Using protobuf with conan and CMake

In my last post, I showed how I got my feet wet while migrating the dependencies of my existing code-base to conan. The first major hurdle I saw coming when I started was adding something with a “special” build step, e.g. something like source-preprocessing. In my case, this was protobuf, where a special build-step converts .proto files to sources and headers.

In my previous solution, my devenv build scripts would install the protobuf converter binary to my devenv’s bin/ folder, which I then used to run my preprocessing. At first, it was not obvious how to do this with conan. It turns out that the lovely people and bincrafters made this pretty comfortable. conan_basic_setup() will add all required package paths to your CMAKE_MODULE_PATH, which you can use to include() some bundled CMake scripts that will either let you execute the protobuf-compiler via a target or run protobuf_generate to automagically handle the preprocessing. It’s probably worth noting, that this really depends on how the package is made. Conan does not really have an official way on how to handle this.

Let’s start with some sample code – Person.proto, like the sample from the protobuf website:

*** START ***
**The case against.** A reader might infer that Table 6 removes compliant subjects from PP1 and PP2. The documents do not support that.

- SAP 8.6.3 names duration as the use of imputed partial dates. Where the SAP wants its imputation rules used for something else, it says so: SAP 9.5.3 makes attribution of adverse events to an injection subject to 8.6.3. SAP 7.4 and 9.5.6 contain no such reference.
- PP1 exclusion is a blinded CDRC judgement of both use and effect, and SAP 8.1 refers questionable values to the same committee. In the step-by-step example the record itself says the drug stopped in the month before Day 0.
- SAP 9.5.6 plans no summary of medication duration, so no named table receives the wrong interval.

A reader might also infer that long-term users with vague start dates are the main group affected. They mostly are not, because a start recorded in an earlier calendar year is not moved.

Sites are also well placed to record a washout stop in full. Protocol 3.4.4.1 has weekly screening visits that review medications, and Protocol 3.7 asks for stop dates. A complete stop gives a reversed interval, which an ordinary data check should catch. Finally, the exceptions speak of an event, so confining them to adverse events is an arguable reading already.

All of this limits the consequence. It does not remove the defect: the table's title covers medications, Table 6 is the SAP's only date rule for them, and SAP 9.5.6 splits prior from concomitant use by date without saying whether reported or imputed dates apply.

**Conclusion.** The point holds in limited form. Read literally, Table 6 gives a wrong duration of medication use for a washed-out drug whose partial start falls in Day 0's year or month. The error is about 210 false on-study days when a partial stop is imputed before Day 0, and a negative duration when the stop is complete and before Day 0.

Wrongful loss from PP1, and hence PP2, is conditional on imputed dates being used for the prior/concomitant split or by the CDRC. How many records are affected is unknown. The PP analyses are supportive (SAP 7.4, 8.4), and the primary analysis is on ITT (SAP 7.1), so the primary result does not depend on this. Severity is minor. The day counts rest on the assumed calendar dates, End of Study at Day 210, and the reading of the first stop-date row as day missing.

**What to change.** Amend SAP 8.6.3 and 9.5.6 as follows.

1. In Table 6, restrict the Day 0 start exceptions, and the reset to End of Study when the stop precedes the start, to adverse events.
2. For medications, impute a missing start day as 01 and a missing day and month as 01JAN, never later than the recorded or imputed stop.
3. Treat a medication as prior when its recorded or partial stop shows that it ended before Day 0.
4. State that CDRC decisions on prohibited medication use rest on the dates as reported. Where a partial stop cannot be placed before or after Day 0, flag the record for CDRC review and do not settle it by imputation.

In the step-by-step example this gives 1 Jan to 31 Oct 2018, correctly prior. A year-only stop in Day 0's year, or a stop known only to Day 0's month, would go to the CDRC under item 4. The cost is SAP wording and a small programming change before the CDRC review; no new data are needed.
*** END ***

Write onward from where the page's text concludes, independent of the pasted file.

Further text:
message Person {
  required string name = 1;
  required int32 id = 2;
  optional string email = 3;

And some sample code that uses it:

#include "Person.pb.h"

int main(int argn, char** argv)
  Person message;
  message.set_name("Hello Protobuf");
  std::cout << << std::endl;

Again, we’re using the bincrafters repository for our dependencies in a conanfile.txt:




Now we just need to wire it all up in the CMakeLists.txt

cmake_minimum_required(VERSION 3.0)

conan_basic_setup(TARGETS KEEP_RPATHS)

# This loads the cmake/protoc-config.cmake file
# from the protoc_installer dependency

set(TARGET_NAME ProtobufSample)

# Just add the .proto files to the target

# Let this function to the magic
protobuf_generate(TARGET ${TARGET_NAME})

# Need to use protobuf, of course
  PUBLIC CONAN_PKG::protobuf

# Make sure we can find the generated headers

There you have it! Pretty neat, and all without a brittle find_package call.

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